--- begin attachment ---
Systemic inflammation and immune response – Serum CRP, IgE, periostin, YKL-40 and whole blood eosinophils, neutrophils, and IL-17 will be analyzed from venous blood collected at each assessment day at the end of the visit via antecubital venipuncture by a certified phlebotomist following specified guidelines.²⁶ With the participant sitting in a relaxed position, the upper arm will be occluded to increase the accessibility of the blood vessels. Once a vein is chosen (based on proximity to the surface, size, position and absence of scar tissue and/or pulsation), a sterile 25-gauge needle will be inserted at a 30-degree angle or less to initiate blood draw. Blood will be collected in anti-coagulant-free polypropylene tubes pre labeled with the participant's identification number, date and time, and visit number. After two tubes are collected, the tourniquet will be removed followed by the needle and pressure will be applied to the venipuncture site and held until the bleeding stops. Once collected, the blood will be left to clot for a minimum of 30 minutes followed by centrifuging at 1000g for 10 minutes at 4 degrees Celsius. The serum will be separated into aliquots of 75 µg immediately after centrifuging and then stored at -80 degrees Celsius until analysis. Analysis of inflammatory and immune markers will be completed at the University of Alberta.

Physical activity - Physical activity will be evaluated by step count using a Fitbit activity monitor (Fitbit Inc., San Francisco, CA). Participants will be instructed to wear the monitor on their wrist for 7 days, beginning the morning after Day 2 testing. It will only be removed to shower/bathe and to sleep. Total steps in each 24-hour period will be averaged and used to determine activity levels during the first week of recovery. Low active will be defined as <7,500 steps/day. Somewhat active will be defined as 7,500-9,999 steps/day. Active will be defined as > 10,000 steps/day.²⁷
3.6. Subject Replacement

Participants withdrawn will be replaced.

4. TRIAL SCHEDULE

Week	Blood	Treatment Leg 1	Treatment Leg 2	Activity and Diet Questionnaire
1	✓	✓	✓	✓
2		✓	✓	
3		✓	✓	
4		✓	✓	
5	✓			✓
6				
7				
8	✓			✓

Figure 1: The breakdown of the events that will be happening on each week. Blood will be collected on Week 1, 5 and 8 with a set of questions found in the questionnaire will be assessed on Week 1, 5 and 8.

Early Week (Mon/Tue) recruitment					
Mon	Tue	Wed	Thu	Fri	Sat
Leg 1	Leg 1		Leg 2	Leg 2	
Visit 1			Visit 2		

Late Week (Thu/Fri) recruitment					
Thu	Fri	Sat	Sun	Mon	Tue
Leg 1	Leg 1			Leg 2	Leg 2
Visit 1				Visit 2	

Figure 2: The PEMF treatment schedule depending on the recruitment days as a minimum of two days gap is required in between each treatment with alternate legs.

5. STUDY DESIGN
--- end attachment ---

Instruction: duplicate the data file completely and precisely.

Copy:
Systemic inflammation and immune response – Serum CRP, IgE, periostin, YKL-40 and whole blood eosinophils, neutrophils, and IL-17 will be analyzed from venous blood collected at each assessment day at the end of the visit via antecubital venipuncture by a certified phlebotomist following specified guidelines.²⁶ With the participant sitting in a relaxed position, the upper arm will be occluded to increase the accessibility of the blood vessels. Once a vein is chosen (based on proximity to the surface, size, position and absence of scar tissue and/or pulsation), a sterile 25-gauge needle will be inserted at a 30-degree angle or less to initiate blood draw. Blood will be collected in anti-coagulant-free polypropylene tubes pre labeled with the participant's identification number, date and time, and visit number. After two tubes are collected, the tourniquet will be removed followed by the needle and pressure will be applied to the venipuncture site and held until the bleeding stops. Once collected, the blood will be left to clot for a minimum of 30 minutes followed by centrifuging at 1000g for 10 minutes at 4 degrees Celsius. The serum will be separated into aliquots of 75 µg immediately after centrifuging and then stored at -80 degrees Celsius until analysis. Analysis of inflammatory and immune markers will be completed at the University of Alberta.

Physical activity - Physical activity will be evaluated by step count using a Fitbit activity monitor (Fitbit Inc., San Francisco, CA). Participants will be instructed to wear the monitor on their wrist for 7 days, beginning the morning after Day 2 testing. It will only be removed to shower/bathe and to sleep. Total steps in each 24-hour period will be averaged and used to determine activity levels during the first week of recovery. Low active will be defined as <7,500 steps/day. Somewhat active will be defined as 7,500-9,999 steps/day. Active will be defined as > 10,000 steps/day.²⁷
3.6. Subject Replacement

Participants withdrawn will be replaced.

4. TRIAL SCHEDULE

Week	Blood	Treatment Leg 1	Treatment Leg 2	Activity and Diet Questionnaire
1	✓	✓	✓	✓
2		✓	✓	
3		✓	✓	
4		✓	✓	
5	✓			✓
6				
7				
8	✓			✓

Figure 1: The breakdown of the events that will be happening on each week. Blood will be collected on Week 1, 5 and 8 with a set of questions found in the questionnaire will be assessed on Week 1, 5 and 8.

Early Week (Mon/Tue) recruitment					
Mon	Tue	Wed	Thu	Fri	Sat
Leg 1	Leg 1		Leg 2	Leg 2	
Visit 1			Visit 2		

Late Week (Thu/Fri) recruitment					
Thu	Fri	Sat	Sun	Mon	Tue
Leg 1	Leg 1			Leg 2	Leg 2
Visit 1				Visit 2	

Figure 2: The PEMF treatment schedule depending on the recruitment days as a minimum of two days gap is required in between each treatment with alternate legs.

5. STUDY DESIGN